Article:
This is the first part of a two-part Chef Chat feature. Come back tomorrow for Part 2.
For people who love meat and steak but don't want the formality or cost that goes along with dining at a high-end restaurant like Morton's The Steakhouse, there's a new place for you to try: Morton's Grille. The new concept, which debuted in The Woodlands last month, is a lighter, cheekier version of its older sibling, featuring classic American dishes that will delight any meat-and-potatoes lover.
When I visited the restaurant recently to try out its new lunch service, the attractive space was busy and bustling, the bar area well occupied despite the midday hour (the bar, incidentally, looked like a great happy-hour spot). While I dined on their signature tater tot nachos, or "Tot'chos," indulged in a belt-busting serving of Smokey Joe's mac and cheese, and savored barbecue baby back ribs that had been braised in bacon fat, Trevor White, the regional chef in residence, came out to introduce some of the dishes and check on our experience. He was so personable that I asked him to sit down for a chat so that we could get a glimpse into his life as a regional chef for Landry's, Inc.
EOW: What does your role as regional chef entail?
TW: I oversee The Oceanaire and Morton's, and now also the Morton's Grille. I pretty much just make sure that they're following recipes, operations run properly, labor controls, food-cost control at my designated restaurants. I oversee southern California to Biloxi for Morton's, and I help with The Oceanaire in Dallas, Houston and anyplace else they decide to send me, and now Morton's Grille.
EOW: How many restaurants is that?
TW: Twenty, I believe.
EOW: You're based in Houston, though, correct?
EOW: How long have you been in this role? And what role predated that?
TW: I've been in this two years now, and before that I was the executive chef and operating partner with The Oceanaire in Houston.
EOW: What's the jump been like -- from executive chef to regional chef? What are you doing when you make a restaurant visit?
TW: Quality control is a big one. Usually if a regional is sent into a restaurant, it's because there might be some opportunity there, be it with recipe adherence, food cost. On a normal visit, we go in and we taste product, make sure that they're purchasing the right products, make sure they're following the right recipes so they have the right flavor profiles on all dishes, and then we stick around and watch service, make sure the food's going out properly, so that everything that's going out to our guests is the way that it should be and it's quality product.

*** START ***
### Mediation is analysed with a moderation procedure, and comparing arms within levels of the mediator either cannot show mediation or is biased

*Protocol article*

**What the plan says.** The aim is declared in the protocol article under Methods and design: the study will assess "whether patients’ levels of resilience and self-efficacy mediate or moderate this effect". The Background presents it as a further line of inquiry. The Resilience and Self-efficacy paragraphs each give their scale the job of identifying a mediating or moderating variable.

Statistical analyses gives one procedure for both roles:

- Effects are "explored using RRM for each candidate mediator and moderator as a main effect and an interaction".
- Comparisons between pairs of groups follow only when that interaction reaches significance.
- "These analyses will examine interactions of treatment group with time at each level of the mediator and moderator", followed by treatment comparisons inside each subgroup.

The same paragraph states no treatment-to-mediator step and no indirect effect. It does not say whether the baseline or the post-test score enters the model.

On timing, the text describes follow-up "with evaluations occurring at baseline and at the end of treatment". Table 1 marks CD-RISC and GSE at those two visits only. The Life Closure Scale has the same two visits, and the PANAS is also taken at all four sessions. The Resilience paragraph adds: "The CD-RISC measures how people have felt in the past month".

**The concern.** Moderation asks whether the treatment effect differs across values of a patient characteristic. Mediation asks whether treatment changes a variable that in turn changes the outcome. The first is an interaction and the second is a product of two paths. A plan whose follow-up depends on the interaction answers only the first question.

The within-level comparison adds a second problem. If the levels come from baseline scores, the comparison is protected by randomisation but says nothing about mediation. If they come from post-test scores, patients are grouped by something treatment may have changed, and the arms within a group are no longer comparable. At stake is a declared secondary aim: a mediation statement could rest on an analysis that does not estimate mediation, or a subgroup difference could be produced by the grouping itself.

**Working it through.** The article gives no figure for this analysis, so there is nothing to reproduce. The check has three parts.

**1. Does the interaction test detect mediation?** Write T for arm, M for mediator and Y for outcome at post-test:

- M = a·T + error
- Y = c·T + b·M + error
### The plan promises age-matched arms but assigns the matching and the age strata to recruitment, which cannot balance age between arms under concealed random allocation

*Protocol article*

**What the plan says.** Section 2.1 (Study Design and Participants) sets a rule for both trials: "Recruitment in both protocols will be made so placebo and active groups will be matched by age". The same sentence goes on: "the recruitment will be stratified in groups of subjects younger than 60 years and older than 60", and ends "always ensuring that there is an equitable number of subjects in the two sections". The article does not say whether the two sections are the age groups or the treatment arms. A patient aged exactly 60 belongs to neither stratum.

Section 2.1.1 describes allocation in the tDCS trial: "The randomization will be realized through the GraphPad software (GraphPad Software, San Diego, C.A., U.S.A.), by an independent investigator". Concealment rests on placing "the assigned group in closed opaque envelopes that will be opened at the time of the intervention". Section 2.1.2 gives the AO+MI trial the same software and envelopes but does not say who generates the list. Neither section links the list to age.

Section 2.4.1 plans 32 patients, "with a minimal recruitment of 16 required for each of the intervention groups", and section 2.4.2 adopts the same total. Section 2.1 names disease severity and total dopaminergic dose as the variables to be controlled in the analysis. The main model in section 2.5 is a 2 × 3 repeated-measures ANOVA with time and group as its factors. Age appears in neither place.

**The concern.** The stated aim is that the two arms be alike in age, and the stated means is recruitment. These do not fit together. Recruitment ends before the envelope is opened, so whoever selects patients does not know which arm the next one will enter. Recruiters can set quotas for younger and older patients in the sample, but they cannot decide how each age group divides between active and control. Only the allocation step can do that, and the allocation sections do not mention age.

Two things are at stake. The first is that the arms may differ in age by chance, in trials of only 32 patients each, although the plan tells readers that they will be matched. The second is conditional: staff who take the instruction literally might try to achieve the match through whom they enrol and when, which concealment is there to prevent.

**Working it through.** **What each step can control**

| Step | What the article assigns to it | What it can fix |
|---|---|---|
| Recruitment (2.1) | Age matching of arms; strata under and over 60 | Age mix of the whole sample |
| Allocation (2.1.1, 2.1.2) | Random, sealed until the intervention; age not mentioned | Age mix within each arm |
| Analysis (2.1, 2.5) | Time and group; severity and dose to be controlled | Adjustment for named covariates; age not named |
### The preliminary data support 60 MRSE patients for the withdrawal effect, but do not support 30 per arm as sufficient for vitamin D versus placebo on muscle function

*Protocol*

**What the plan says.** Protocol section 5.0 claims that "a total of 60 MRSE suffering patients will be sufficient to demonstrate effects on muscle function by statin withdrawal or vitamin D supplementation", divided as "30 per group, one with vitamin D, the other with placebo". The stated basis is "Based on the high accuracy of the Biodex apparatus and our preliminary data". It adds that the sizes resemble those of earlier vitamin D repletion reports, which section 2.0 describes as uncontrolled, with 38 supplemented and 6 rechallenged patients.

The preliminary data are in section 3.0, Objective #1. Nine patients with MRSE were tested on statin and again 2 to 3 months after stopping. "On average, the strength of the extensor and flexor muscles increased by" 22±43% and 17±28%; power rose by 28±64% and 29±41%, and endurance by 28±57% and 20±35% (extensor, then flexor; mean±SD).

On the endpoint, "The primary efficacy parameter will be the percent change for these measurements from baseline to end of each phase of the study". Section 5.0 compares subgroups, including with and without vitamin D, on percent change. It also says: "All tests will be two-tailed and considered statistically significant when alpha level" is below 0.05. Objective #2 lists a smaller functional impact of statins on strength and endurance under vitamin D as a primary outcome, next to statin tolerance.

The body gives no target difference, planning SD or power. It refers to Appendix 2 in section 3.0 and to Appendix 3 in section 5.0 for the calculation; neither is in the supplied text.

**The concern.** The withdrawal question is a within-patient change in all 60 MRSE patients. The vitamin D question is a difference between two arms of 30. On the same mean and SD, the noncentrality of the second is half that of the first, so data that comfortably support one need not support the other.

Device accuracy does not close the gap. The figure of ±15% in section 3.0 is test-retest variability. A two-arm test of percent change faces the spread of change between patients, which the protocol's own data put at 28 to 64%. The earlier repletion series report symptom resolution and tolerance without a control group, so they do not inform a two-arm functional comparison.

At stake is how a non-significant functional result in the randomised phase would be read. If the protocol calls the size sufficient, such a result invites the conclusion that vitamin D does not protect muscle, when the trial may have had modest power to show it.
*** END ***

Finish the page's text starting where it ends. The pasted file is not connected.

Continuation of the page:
EOW: If you do find a problem, where do you usually find the areas that you can improve? Is it with a particular role or person?
TW: Traditionally, it's just recipe adherence, which means the employee who's making the dish is not following the recipe, or they have the wrong product. We really like to follow our prep list, because we really regulate how much they make depending on volume of business. With Morton's, The Oceanaire and Morton's Grille, our chefs are very, very good about following procedure in the restaurant. We're very big on if you're making a dish, a recipe has to be in front of you. There's a reason why we develop recipes for them. We don't go by memory. People ask me, "Do you know what's in this?" and I'm like, "Get the recipe out." You have to follow the recipe. And that's all for quality control. When you have 70 Morton's worldwide, 12 Oceanaires and now our first Morton's Grille, we can't be in the restaurant every day, so we have to set guidelines for each chef and each employee, to make sure it's consistent across all the restaurants.
EOW: Let's segue to the new Morton's Grille, which just opened in The Woodlands. It's a brand-new concept under the Morton's family. For people who don't know what it is, what is it supposed to be?
TW: It's just good, approachable food. It's definitely a lower-tier restaurant than Morton's, lower price point.
EOW: But you do serve the steaks. Is it the same price point or lower?
TW: For our steaks, a little less price point. But we really don't take ourselves too seriously. We have the Tat'cho's, which is a play on nachos made with tater tots. Cheeky Pot Roast -- instead of doing a different cut of meat, we actually use the beef cheeks. You've had the Bacon Braised Ribs -- they're my labor of love. Veal-stuffed meatballs. I like to say it's kind of like American cuisine, with a strange, unusual twist. It's more a play on words. When we look at a dish, how can we twist it and make it our own? It's just our way of showing our philosophy on food when it comes down to our take on the American classics.
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EOW: How big or small of a role did you play in the menu development at Morton's Grille?
TW: Well, it was a collaboration between myself, Chris Rook, who's our corporate chef for Morton's, and Wade Wiestling of The Oceanaire. So the three of us worked pretty evenly on it, collaborated and had tastings, and it kind of came about pretty quickly.
EOW: Were you given any type of directive on it?
TW: The three of us got together. We talked about it and the direction we wanted to take it. Since it was a new concept, we couldn't be wrong. So there were no parameters. They said, "Have fun with it," which I think we did. It was a lot of fun. One of my favorites on the menu are the veal-stuffed meatballs. It's a meatball that we create with veal and pork and season it, and stuff mozzarella down the middle of it, and we serve it with a marinara sauce. Chris came up with that one, and it's probably one of my favorites on the menu. I can't stay away from them -- they're really, really good. I'm a big veal person, so when he came up with that one, I think during the tastings I ate 12 of them.